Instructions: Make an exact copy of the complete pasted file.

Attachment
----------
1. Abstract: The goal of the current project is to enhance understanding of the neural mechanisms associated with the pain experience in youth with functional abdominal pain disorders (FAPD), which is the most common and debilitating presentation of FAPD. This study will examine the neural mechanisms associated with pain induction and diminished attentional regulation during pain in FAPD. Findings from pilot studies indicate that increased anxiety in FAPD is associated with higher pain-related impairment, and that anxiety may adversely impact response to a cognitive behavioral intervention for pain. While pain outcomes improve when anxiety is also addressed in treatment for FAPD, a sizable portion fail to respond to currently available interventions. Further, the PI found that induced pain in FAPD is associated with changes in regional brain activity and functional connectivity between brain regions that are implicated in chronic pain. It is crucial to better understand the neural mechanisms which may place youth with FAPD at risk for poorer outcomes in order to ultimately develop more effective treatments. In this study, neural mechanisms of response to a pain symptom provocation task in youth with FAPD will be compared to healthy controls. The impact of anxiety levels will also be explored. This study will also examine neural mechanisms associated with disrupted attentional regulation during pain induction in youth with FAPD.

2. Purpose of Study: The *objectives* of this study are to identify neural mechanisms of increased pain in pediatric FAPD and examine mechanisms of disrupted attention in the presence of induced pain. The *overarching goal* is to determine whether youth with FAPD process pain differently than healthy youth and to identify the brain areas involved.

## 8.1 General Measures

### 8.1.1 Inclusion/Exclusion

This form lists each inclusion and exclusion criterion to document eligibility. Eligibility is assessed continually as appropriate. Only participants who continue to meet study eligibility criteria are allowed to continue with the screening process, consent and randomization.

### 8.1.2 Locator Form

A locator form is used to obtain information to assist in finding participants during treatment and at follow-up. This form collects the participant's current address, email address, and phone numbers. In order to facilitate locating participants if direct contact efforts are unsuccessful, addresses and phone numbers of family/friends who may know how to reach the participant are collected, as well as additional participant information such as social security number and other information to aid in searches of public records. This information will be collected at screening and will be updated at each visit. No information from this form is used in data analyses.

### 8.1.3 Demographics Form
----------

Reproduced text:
1. Abstract: The goal of the current project is to enhance understanding of the neural mechanisms associated with the pain experience in youth with functional abdominal pain disorders (FAPD), which is the most common and debilitating presentation of FAPD. This study will examine the neural mechanisms associated with pain induction and diminished attentional regulation during pain in FAPD. Findings from pilot studies indicate that increased anxiety in FAPD is associated with higher pain-related impairment, and that anxiety may adversely impact response to a cognitive behavioral intervention for pain. While pain outcomes improve when anxiety is also addressed in treatment for FAPD, a sizable portion fail to respond to currently available interventions. Further, the PI found that induced pain in FAPD is associated with changes in regional brain activity and functional connectivity between brain regions that are implicated in chronic pain. It is crucial to better understand the neural mechanisms which may place youth with FAPD at risk for poorer outcomes in order to ultimately develop more effective treatments. In this study, neural mechanisms of response to a pain symptom provocation task in youth with FAPD will be compared to healthy controls. The impact of anxiety levels will also be explored. This study will also examine neural mechanisms associated with disrupted attentional regulation during pain induction in youth with FAPD.

2. Purpose of Study: The *objectives* of this study are to identify neural mechanisms of increased pain in pediatric FAPD and examine mechanisms of disrupted attention in the presence of induced pain. The *overarching goal* is to determine whether youth with FAPD process pain differently than healthy youth and to identify the brain areas involved.

## 8.1 General Measures

### 8.1.1 Inclusion/Exclusion

This form lists each inclusion and exclusion criterion to document eligibility. Eligibility is assessed continually as appropriate. Only participants who continue to meet study eligibility criteria are allowed to continue with the screening process, consent and randomization.

### 8.1.2 Locator Form

A locator form is used to obtain information to assist in finding participants during treatment and at follow-up. This form collects the participant's current address, email address, and phone numbers. In order to facilitate locating participants if direct contact efforts are unsuccessful, addresses and phone numbers of family/friends who may know how to reach the participant are collected, as well as additional participant information such as social security number and other information to aid in searches of public records. This information will be collected at screening and will be updated at each visit. No information from this form is used in data analyses.

### 8.1.3 Demographics Form